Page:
How Design Thinking Can Help You Choose a Better Career - Danielle Lujan

Danielle Lujan

How Design Thinking Can Help You Choose a Better Career

person lettering on tracing paper using mechanical pencil

Find your niche with design thinking

I listened to a podcast about getting a job after college and heard about the book Designing Your Life: How to Build a Well-Lived, Joyful Life by Bill Burnett and Dave Evans, two Stanford University professors. The book discusses how to use design thinking to create a meaningful life and career and is based on Stanford’s most popular class. In it, I discovered a surprising statistic about college grads:

“…in the United States, only 27 percent of college grads end up in a career related to their major.’“

Inside Higher Ed

After learning this, I realized I’m a part of that 27 percent. My intentions after graduating were to find a UX/graphic design job but instead, I got a job in web editing. I primarily read this book to help me figure out where I want my career to take me. I recently decided to pursue copywriting, but I needed to make sure that I was choosing the right path for myself.

Activities to help you find your way

Burnett and Evans argue that the 27 percent statistic could be because some college students don’t thoroughly think through what they want to do after graduation. Their book puts together steps you can take to find a career that is fulfilling and related to your interests and goals. Here are some of the activities from the book:

  1. Failure Log
  2. Love, Play, Work, Health Dashboard
  3. Mindmapping
  4. Odyssey Plans

Failure Log

Pay attention to your failures and write down what you did wrong, how that relates to your weakness, and how to turn that weakness into a growing opportunity. Then reflect on that mistake.

Love, Play, Work, Health Dashboard

By creating this dashboard, you can identify areas of your life that need improvement. For example, maybe you’re putting in extra hours at work so you haven’t had time to focus on your health or go to the gym as often as you’d like. Evaluate your dashboard to see where you can make improvements for yourself.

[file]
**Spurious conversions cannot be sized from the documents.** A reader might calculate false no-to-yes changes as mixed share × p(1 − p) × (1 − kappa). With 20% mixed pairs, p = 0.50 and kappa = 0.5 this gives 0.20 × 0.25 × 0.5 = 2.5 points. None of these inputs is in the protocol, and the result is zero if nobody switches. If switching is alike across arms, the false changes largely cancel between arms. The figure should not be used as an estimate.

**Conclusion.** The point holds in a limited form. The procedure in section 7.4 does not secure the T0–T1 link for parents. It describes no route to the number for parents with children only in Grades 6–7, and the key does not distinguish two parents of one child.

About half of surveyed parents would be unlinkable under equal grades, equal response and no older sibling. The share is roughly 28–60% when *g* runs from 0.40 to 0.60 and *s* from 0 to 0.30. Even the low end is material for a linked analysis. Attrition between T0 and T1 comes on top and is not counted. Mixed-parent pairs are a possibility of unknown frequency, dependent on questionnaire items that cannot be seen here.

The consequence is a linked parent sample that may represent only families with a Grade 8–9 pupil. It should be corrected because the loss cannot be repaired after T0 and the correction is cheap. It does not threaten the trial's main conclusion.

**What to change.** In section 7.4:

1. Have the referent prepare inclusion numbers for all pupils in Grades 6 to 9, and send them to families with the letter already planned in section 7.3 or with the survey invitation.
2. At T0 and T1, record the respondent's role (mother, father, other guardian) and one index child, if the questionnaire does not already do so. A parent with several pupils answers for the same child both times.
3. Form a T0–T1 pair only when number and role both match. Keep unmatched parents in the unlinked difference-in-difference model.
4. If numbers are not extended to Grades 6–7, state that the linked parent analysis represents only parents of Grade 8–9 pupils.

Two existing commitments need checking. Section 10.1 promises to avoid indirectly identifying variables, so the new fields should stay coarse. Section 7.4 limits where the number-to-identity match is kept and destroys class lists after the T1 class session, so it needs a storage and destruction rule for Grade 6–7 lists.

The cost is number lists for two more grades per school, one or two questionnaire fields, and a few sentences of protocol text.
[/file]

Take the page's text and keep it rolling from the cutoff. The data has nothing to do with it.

This was my favorite activity as it was one I was familiar with from college. You take an idea and write it in the center of a piece of paper. Then, you stem off other words related to that center word. The idea here is to take things you like to do and related actions and turn them into possible career paths. For example, I might put writing down at the center of my mind map and then think about books, reading, teaching, and publishing. This could lead to a career as an editor, journalist, teacher, or publisher.

Odyssey Plans

The purpose of this activity is to help you identify 3 different career possibilities. The first path could be something you already enjoy. The second path could be what you would do if the first thing didn’t exist anymore, and the third thing is something you would do if money didn’t matter. You don’t have to follow these prompts; each path can be anything you want if you already have ideas. The mind mapping activity should help you with this.

My first Odyssey plan was to be a graphic designer or UX designer since that was what I studied in school. My second plan, the one I’ve chosen to pursue, is copywriting, and my third would be teaching English at a college. When thinking about each path, it helps to identify what kind of life you picture for yourself. If one of my Odyssey plans were to become a lawyer, I’d have to take into account going to graduate school and the pros and cons of that expense. In the long run, would the expense outweigh the knowledge I would gain and the money I would make upon finding a job? If I wanted to be a freelance designer, would I be okay with a potentially unsteady paycheck? These are all things to consider when evaluating each plan.

Don’t Let Multiple Career Paths Scare You

Since graduating from college, all I was focused on was one career path. I always thought, how do I find a job related to design? But after reading this book, I feel better prepared to try copywriting or pursue other marketing careers. This book helped me narrow down the millions of options I saw for myself.

“A common mistake that people make, they said, is to assume that there’s only one right solution or optimal version of your life, and that if you choose wrong, you’ve blown it.” 

The New York Times

I’m still afraid that what I choose won’t make me happy, but I feel like the activities in the book helped me figure out what was important to me and what my values are when looking for the type of life and career I want.

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